My big trip "back East" to Chicago and St. Louis in 1967 was booked through the Northern Pacific city ticket office in Portland. It was their agent who helped me book over 1500 miles of extra rail travel on optional routings at no extra charge. He also tipped me off to the best platform in the Northwestern Station to watch the "for-profit" C&NW rush hour, routed me on the Green Diamond so I could watch the IC Electric trains in the morning peak, and recommended two Chicago restaurants that turned out to be at prices that I could afford and were excellent. Mentioning his name got me extra service in both. After that, I sent several of my peers to the NP for their trip East.

And then there was the opposite approach -- the SP! In Portland we had all three approaches to rail passenger service from 1958 to 1971: the Northern Lines with a friendly approach at their prime downtown street corner, the Union Pacific with a businesslike demeanor moving to a smaller downtown office, and then -- the SP. "Find us if you dare!"

1958 02 02 SP Ticket Office moves 031.jpg
 
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The demand for downtown ticket offices appeared to outlast the offices themselves. In Portland, Oregon, Sunset Tours opened a downtown office next door to the Northwest Airlines office and laid it out like a ticket office. It may have been the UP city ticket office before that line moved to a smaller location. It started in the heyday of the CNR Red-White-and-Blue fares and CPR still had a core network. They knew Canadian travel, so people thought it was a city ticket office. There was a side door connecting them with NWA, and it was mutually beneficial for selling one-way rail + other-way air. I recall getting a rare seat on NWA during a UAL strike through Sunset Tours in December 1975 or spring of 1976.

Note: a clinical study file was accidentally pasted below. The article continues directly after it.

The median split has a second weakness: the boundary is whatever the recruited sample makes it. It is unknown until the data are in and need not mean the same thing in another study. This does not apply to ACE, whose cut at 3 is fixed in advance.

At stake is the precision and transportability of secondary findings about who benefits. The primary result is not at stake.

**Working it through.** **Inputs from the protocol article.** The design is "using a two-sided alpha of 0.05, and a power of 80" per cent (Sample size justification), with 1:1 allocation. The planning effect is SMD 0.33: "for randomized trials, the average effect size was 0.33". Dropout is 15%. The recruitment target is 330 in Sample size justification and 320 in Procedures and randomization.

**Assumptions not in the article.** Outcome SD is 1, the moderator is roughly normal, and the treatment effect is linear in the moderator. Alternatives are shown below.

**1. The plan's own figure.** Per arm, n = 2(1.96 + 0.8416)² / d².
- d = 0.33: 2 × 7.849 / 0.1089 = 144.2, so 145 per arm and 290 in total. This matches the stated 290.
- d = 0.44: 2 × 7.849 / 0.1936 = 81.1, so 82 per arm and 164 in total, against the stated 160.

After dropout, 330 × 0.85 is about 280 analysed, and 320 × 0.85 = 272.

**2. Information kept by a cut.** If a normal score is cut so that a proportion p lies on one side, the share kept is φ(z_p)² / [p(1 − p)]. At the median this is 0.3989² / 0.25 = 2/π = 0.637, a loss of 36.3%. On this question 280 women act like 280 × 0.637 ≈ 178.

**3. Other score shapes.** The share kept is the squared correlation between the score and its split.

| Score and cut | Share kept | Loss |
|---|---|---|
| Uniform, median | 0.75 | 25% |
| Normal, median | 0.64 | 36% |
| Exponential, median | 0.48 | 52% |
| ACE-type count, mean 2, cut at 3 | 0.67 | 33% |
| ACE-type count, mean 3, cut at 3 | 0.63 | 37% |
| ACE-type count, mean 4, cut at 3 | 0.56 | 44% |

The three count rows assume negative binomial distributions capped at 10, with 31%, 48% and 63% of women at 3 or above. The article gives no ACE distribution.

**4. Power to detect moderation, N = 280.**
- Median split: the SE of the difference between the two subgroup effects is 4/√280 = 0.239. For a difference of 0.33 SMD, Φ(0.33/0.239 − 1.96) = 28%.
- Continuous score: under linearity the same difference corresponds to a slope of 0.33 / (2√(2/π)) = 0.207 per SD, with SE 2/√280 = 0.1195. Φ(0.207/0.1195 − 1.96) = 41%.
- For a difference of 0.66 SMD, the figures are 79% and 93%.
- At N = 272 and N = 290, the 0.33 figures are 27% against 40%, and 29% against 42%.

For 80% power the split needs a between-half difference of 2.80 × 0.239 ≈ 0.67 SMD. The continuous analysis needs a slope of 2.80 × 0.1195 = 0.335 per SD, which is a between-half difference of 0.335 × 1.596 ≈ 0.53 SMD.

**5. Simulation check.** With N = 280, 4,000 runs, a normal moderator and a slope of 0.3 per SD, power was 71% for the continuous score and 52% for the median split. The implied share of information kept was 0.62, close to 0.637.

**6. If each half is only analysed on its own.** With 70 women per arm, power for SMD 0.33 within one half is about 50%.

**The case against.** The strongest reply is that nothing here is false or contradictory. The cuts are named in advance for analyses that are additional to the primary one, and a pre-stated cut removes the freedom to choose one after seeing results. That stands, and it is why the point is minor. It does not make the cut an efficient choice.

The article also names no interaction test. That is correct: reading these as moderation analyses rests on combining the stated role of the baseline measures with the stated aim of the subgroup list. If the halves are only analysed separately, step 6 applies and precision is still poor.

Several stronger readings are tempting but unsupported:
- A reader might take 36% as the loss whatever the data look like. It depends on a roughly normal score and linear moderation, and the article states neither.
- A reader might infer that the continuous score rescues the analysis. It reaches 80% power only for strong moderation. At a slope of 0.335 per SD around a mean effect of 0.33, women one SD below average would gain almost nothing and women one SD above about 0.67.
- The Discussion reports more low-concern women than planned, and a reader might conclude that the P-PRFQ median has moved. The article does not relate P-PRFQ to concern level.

My big trip "back East" to Chicago and St. Louis in 1967 was booked through the Northern Pacific city ticket office in Portland. It was their agent who helped me book over 1500 miles of extra rail travel on optional routings at no extra charge. He also tipped me off to the best platform in the Northwestern Station to watch the "for-profit" C&NW rush hour, routed me on the Green Diamond so I could watch the IC Electric trains in the morning peak, and recommended two Chicago restaurants that turned out to be at prices that I could afford and were excellent. Mentioning his name got me extra service in both. After that, I sent several of my peers to the NP for their trip East.

And then there was the opposite approach -- the SP! In Portland we had all three approaches to rail passenger service from 1958 to 1971: the Northern Lines with a friendly approach at their prime downtown street corner, the Union Pacific with a businesslike demeanor moving to a smaller downtown office, and then -- the SP. "Find us if you dare!"

View attachment 34789
I well remember when SP started their " Run em Off Campaign".